Creating a system to tax and regulate marijuana use by adults over the age of 21 is a sound economic investment for the state of New York. In the states with existing regulated markets, previously static economies have experienced a new small business boom coupled with technological advances that benefit a variety of industries. Additionally, legalization presents an opportunity for New York’s agrarian community to foster the development of a new crop that is sustainable, resilient, and widely consumed. Similar to the rise of New York’s craft wine and beer industries, a regulated marijuana market could also provide opportunities for small businesses in small towns across the state to cultivate a business model that is not reliant on access to large amounts of capital but is instead dependent on local resources as well as their own ingenuity and creativity. Ending prohibition is the SMART choice for New York’s economy because our state is uniquely positioned to reap the financial benefits of reducing the cost of enforcement while also capitalizing on the diversity of our landscape.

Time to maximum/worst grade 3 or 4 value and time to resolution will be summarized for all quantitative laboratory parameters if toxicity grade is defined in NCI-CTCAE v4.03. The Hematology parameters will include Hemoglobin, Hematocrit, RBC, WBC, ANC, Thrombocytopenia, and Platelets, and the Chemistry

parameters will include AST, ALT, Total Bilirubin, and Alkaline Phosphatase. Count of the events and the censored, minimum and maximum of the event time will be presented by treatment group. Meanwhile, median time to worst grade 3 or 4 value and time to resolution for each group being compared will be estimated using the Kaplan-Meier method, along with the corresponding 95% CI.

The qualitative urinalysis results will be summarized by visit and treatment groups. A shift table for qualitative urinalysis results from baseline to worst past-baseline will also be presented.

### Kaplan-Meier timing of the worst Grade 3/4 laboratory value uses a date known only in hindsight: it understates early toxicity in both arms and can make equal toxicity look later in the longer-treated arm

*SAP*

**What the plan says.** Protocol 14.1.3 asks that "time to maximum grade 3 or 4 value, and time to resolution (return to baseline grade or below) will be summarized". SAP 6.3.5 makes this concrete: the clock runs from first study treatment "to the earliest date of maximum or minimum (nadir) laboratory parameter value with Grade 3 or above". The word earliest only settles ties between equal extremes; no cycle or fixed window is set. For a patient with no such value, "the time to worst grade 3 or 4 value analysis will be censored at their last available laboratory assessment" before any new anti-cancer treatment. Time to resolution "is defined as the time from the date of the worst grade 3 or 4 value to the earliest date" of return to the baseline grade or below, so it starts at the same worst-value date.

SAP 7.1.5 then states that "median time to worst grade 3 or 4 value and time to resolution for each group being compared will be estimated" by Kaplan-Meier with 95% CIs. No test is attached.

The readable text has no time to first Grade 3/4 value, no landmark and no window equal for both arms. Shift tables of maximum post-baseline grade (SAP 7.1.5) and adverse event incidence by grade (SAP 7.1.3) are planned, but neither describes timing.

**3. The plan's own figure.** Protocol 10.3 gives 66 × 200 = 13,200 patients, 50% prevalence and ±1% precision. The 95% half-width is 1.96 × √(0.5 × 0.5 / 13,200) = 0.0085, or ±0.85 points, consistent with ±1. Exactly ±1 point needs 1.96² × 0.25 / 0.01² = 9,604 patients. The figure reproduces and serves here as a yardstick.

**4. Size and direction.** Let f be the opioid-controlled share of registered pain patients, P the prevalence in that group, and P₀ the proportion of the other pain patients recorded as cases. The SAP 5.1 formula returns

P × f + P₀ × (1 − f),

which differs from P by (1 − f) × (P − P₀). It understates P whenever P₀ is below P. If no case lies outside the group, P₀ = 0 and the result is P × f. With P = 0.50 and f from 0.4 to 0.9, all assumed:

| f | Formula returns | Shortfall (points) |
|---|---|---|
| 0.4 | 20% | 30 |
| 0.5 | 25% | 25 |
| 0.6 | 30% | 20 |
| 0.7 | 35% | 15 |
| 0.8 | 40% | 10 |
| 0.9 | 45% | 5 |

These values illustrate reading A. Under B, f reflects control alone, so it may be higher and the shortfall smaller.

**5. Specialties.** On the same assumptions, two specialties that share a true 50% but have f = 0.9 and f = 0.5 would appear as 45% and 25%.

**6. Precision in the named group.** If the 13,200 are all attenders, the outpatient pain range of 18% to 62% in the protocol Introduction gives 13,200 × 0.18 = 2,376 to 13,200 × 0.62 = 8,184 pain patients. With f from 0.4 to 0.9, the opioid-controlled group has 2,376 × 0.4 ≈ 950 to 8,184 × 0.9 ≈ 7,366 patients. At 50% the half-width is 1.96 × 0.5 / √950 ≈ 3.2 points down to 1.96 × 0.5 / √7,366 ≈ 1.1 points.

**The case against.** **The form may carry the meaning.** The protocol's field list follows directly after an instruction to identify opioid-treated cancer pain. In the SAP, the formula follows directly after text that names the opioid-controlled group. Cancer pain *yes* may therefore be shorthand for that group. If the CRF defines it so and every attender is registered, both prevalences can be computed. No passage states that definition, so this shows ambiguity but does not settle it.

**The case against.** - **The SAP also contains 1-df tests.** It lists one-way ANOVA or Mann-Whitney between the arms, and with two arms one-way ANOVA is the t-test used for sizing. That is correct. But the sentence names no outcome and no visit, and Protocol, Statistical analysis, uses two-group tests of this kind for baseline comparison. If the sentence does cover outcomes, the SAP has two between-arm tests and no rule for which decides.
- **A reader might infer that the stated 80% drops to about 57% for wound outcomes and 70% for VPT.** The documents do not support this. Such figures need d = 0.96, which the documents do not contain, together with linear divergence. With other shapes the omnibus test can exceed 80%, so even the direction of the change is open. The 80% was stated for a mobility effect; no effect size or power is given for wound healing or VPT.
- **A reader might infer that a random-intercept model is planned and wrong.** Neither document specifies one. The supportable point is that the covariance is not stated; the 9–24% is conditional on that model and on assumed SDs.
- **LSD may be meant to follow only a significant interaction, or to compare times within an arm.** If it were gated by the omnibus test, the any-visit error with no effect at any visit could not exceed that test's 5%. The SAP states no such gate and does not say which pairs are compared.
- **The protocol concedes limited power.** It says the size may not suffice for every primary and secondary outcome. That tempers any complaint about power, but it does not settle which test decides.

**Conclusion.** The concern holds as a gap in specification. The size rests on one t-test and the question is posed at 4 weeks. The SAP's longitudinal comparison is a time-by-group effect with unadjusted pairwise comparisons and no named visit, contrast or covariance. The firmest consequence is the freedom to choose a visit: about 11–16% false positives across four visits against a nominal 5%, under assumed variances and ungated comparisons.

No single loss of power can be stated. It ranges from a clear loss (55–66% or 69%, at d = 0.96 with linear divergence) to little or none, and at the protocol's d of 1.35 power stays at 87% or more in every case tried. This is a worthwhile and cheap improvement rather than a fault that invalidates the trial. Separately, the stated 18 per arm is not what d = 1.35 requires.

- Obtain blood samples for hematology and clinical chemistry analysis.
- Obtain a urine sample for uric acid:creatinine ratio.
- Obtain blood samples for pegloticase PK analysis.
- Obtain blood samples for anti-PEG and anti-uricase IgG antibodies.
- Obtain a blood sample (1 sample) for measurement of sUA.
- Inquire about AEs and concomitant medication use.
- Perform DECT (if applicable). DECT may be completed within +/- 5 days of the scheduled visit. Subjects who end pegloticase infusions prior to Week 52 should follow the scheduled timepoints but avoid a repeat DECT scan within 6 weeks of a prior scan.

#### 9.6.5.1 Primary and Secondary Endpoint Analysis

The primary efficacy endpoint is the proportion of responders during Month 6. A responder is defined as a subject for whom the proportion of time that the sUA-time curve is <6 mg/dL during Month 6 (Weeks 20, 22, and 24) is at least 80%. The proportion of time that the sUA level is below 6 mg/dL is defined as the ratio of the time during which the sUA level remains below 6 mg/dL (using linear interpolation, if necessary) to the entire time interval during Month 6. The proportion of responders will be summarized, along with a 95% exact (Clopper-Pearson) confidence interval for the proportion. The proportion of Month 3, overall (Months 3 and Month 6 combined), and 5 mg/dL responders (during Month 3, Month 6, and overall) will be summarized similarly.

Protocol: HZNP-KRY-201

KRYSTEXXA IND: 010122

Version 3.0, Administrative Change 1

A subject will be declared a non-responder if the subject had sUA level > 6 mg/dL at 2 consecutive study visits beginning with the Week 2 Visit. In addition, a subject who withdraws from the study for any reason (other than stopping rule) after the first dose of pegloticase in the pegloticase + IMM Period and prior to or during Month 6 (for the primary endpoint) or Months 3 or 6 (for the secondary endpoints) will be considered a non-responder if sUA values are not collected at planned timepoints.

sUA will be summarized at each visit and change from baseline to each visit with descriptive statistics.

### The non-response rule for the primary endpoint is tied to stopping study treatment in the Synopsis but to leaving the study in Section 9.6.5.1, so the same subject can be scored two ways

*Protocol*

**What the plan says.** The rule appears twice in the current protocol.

Nationwide, the current legal marijuana market’s estimated value is more than $6.6 billion, with recreational sales expected to exceed $10.9 billion by 2025. Illicit sales are estimated at nearly $3 billion for New York State, and an official study by the NYC comptroller in 2013 estimated potential tax revenue for a legal marijuana market in NYC alone would be more than $400 million, acknowledging that the actual revenue could be much higher.